Step 5: The Last Yes

Just like weddings in the movies, there is one last “speak now or forever hold their peace” moment where the Platform Administrator can confirm, deny, or configure something else. But really, this is the last chance! The Tool will display a final screen with a button to confirm the new relationship.

Upon confirmation, the Tool will send the last confirmation message using a javascript post message with a command like this:

(window.opener || window.parent).postMessage({subject:'org.imsglobal.lti.close'},'');

Now the Platform knows that the relationship has started, and will configure the Tool in the Platform.

Like a real-life reception, there is one more thing to do before the honeymoon can start. There is one last (optional) step where the Platform Administrator needs to agree (did Shakespeare write this specification?). By default, the registration of the Tool in the Platform is disabled. This is an opportunity for the Platform to present a dialog to ask for any last modifications, such as the display name for the Tool, and whether or not the Tool should be enabled.

The Honeymoon

Happily, the Platform Administrator enabled the Tool registration. In this very brief courtship, Tool and Platform got to know each other, decided what they are going to do together, (really the Platform has the last word on this), and are now free to integrate happily ever after.

To recap (in an unromantic way):

  1.  The Platform receives (usually in a manual way) a URL to start the registration process.
  2.  The Platform sends a GET to that URL with a token and the OpenID configuration endpoint.
  3.  The Tool calls that configuration endpoint and gets all the info from the Platform including the registration endpoint.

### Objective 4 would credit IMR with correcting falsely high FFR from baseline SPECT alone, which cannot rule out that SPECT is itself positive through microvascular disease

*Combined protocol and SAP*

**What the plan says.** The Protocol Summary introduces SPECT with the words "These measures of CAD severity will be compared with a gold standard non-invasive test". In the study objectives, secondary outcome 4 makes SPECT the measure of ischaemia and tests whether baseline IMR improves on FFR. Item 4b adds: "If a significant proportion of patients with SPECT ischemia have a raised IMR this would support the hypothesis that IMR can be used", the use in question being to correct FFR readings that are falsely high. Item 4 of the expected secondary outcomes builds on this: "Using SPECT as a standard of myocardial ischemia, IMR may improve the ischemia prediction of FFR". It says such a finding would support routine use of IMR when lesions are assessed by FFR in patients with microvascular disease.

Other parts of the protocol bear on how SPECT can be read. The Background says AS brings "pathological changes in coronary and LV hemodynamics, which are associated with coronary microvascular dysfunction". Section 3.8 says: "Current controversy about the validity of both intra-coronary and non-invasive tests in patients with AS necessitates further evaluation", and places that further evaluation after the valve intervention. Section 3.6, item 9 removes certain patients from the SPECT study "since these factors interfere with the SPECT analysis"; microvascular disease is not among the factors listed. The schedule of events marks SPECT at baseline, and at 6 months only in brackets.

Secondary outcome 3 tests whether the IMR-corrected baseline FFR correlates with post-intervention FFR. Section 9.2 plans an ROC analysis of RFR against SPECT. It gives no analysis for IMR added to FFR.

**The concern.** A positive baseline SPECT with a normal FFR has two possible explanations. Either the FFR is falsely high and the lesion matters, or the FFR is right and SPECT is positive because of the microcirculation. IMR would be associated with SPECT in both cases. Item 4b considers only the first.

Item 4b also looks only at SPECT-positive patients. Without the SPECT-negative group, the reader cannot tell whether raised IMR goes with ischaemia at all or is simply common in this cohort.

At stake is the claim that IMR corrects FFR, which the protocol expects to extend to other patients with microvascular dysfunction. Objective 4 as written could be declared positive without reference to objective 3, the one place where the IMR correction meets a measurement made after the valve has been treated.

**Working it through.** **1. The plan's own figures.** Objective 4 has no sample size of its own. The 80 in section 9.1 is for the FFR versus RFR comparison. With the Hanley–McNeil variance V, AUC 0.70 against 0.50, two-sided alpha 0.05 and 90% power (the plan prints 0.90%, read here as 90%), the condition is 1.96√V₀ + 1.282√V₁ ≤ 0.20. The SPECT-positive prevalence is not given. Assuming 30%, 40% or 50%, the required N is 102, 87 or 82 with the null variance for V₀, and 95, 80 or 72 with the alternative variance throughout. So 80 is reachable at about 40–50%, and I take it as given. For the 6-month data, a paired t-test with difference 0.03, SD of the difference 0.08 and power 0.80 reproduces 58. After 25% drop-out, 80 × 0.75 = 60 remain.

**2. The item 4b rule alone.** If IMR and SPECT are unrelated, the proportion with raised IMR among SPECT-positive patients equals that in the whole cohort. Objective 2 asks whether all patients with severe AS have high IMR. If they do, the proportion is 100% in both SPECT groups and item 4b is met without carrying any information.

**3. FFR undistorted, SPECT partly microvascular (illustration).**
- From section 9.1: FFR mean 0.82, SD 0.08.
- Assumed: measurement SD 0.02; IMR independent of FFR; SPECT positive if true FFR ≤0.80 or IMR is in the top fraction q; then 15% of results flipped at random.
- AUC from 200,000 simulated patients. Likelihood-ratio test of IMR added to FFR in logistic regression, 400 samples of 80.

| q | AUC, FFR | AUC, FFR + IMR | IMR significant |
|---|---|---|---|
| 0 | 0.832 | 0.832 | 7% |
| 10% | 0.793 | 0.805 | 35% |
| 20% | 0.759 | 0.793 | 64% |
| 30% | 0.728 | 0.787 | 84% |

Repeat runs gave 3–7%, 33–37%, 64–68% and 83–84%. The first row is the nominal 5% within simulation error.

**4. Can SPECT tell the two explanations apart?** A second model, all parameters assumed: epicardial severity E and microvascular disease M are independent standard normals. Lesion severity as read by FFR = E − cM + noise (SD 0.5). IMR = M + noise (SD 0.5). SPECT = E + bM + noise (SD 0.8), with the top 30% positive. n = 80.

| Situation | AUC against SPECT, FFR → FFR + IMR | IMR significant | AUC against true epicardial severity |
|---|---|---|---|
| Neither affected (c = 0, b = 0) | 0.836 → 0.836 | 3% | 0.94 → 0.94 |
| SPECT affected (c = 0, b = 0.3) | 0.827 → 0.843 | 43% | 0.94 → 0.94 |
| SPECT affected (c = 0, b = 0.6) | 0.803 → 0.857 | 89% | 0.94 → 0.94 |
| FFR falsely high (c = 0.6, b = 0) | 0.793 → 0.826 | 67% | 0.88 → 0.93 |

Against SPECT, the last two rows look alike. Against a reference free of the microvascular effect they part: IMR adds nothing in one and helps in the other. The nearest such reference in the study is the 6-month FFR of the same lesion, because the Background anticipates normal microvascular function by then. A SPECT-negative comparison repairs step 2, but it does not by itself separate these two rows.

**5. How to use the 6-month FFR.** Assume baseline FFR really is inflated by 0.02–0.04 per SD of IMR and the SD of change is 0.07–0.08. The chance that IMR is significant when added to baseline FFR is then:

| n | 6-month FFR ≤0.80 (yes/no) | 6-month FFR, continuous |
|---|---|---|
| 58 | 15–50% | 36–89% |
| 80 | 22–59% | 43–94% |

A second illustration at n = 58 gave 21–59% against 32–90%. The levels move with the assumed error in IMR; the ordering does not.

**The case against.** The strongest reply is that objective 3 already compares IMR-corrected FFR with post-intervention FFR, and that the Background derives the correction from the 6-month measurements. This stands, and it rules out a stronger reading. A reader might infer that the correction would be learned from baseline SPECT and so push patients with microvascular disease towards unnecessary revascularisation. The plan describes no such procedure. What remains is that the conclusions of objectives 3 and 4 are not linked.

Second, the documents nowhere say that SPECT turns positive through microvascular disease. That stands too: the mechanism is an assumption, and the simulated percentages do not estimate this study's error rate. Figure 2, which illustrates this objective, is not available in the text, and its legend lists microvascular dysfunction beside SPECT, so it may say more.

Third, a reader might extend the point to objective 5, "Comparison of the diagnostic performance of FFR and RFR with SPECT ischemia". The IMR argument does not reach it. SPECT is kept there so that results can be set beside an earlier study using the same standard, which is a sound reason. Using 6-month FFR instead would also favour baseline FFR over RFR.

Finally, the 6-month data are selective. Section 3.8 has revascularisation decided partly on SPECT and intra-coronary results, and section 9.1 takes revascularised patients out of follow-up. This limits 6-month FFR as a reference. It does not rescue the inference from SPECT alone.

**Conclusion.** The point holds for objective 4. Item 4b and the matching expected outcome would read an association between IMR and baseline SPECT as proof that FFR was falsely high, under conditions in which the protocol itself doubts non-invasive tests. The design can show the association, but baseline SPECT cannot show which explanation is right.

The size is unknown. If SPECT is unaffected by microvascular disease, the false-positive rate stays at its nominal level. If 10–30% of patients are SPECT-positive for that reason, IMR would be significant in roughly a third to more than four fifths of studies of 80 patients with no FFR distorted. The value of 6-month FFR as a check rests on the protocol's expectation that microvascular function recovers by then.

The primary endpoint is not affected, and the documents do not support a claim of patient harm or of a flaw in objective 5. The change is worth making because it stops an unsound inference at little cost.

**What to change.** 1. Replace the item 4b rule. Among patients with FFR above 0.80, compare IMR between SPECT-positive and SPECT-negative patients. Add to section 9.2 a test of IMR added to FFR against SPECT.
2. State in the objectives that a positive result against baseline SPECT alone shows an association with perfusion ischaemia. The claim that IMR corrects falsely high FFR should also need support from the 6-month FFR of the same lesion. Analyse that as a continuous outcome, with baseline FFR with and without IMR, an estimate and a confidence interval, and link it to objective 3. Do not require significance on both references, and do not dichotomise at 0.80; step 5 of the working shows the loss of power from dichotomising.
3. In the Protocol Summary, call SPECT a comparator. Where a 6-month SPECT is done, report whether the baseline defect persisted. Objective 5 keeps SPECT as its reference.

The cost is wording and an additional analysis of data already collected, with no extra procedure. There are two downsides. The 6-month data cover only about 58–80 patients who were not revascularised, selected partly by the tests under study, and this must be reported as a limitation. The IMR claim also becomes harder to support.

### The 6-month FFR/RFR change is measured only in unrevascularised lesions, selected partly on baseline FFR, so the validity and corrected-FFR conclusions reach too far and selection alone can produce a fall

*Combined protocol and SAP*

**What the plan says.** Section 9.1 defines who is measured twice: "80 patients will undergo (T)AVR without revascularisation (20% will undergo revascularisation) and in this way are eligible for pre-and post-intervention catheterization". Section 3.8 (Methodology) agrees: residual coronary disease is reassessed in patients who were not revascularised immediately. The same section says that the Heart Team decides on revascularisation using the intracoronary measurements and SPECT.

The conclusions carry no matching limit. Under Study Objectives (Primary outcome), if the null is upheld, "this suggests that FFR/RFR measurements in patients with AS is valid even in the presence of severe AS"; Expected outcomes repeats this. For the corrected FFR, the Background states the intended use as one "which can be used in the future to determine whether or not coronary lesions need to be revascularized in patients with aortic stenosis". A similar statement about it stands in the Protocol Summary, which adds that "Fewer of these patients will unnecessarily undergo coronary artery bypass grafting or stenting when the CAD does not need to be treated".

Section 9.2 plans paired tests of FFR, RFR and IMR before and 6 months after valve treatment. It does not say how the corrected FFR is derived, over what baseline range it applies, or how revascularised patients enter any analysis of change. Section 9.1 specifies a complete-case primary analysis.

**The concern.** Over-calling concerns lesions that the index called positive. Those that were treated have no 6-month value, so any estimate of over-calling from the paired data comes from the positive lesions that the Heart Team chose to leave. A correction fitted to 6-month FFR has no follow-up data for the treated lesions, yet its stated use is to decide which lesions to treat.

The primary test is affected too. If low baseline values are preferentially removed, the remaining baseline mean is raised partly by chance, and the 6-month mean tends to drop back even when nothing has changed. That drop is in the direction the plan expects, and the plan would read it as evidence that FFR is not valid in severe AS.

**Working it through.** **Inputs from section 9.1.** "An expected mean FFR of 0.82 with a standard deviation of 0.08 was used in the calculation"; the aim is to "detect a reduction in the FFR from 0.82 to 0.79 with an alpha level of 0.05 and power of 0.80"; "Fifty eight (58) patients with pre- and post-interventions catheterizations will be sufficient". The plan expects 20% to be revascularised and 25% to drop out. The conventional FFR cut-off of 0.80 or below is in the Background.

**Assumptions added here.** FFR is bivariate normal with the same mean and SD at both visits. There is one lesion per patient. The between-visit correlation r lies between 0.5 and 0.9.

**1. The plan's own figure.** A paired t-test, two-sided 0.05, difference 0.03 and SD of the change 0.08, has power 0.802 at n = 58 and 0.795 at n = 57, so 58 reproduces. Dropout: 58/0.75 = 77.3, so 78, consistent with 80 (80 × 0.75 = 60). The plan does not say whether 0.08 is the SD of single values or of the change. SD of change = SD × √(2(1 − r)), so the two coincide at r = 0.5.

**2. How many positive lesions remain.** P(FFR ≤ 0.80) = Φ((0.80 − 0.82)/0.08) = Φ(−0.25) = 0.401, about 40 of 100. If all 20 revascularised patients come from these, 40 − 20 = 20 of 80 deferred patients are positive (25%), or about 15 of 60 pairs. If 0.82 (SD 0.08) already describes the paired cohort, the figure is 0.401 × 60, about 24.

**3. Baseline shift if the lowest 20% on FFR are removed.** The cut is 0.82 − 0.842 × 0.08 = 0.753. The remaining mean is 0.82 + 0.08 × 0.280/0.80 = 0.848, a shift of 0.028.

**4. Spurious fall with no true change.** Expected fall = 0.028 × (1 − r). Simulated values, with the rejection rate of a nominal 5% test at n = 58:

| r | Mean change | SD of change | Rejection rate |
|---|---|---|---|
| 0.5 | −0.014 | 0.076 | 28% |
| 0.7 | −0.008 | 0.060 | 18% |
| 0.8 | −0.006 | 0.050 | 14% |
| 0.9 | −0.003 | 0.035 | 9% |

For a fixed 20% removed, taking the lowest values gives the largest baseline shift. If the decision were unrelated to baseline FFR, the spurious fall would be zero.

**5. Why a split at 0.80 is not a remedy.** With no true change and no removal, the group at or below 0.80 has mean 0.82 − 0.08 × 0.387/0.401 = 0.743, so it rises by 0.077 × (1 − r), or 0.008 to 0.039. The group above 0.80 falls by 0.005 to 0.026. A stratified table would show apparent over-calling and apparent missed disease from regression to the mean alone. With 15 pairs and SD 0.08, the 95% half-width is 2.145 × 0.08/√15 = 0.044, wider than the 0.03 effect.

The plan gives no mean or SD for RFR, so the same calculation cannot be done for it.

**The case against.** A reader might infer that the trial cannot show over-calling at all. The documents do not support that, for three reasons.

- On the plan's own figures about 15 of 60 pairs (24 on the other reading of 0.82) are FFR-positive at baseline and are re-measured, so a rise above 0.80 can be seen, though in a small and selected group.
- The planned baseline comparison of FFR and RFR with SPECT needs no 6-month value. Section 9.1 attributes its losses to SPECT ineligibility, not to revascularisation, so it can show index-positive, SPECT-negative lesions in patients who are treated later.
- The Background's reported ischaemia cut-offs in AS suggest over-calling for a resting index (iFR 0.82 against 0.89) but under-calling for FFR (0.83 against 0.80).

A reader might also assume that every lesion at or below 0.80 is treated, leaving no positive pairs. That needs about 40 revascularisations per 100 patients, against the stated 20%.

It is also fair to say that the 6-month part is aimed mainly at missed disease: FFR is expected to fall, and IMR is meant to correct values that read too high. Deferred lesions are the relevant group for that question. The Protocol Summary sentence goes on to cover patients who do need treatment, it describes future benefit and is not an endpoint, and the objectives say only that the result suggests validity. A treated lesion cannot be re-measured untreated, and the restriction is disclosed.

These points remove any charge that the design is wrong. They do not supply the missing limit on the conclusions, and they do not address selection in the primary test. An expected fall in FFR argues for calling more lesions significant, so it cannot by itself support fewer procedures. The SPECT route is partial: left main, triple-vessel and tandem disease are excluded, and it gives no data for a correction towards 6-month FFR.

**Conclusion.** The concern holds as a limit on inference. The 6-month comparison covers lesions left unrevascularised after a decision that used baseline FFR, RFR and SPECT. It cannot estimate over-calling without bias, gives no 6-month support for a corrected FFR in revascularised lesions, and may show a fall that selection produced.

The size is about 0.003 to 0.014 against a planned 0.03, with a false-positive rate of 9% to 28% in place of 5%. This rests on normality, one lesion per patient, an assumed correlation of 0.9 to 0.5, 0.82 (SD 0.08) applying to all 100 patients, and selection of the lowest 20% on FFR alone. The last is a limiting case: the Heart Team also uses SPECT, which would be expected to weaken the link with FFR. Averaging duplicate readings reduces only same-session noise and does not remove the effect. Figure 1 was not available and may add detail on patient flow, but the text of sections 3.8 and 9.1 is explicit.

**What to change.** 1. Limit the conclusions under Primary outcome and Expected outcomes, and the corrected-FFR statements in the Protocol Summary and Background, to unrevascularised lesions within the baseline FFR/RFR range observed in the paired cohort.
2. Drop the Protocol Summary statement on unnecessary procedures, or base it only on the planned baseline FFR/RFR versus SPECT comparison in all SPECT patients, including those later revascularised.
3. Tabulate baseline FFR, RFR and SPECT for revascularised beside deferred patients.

4.  The Tool prepares the response (with or without optional human interaction) and sends it to the registration endpoint.
  5. The Platform sends a response to the Tool’s request and the Tool sends the close postMessage to the Platform. This usually happens with a button in the Tool UI that the Platform Admin will click.
  6. The Platform receives the postMessage as the last confirmation, closes the iframe, and (optionally) presents the last dialog to the Admin to make last-minute edits and/or enable the tool.

Useful Reading:

Unicon is an active member of the IMS Community and serves on many boards. We actively help our clients adopt IMS Global Standards as both the tool and the platform. If you need more information about how to take advantage of the IMS standards and implement them within your products, please contact us.

Diego del Blanco

Diego del Blanco

Diego del Blanco Orobitg has been a Software Developer at Unicon, Inc., specializing in development and integration projects since 2016. On behalf of Unicon, he has worked on projects with corporate education technology organizations and higher education institutions. Previously, Diego worked to implement Sakai as the main LMS for the Universidad Politecnica de Valencia (Spain), and was hired to create and manage a start-up company that provided Sakai services in 8 different countries. From 2013 to 2016 he worked for Asahi Net International as Product Development Manager, VP of Support, and Software Development Manager. Diego has experience in Java development, LMS technologies and integrations (Sakai, Moodle, Canvas, Blackboard, Schoology, D2L), IMS LTI integrations, and AWS solutions (AWS Certified Developer - Associate), and has won the Apereo’s Fellow Award in 2014 and the Apereo’s TWSIA award in 2015.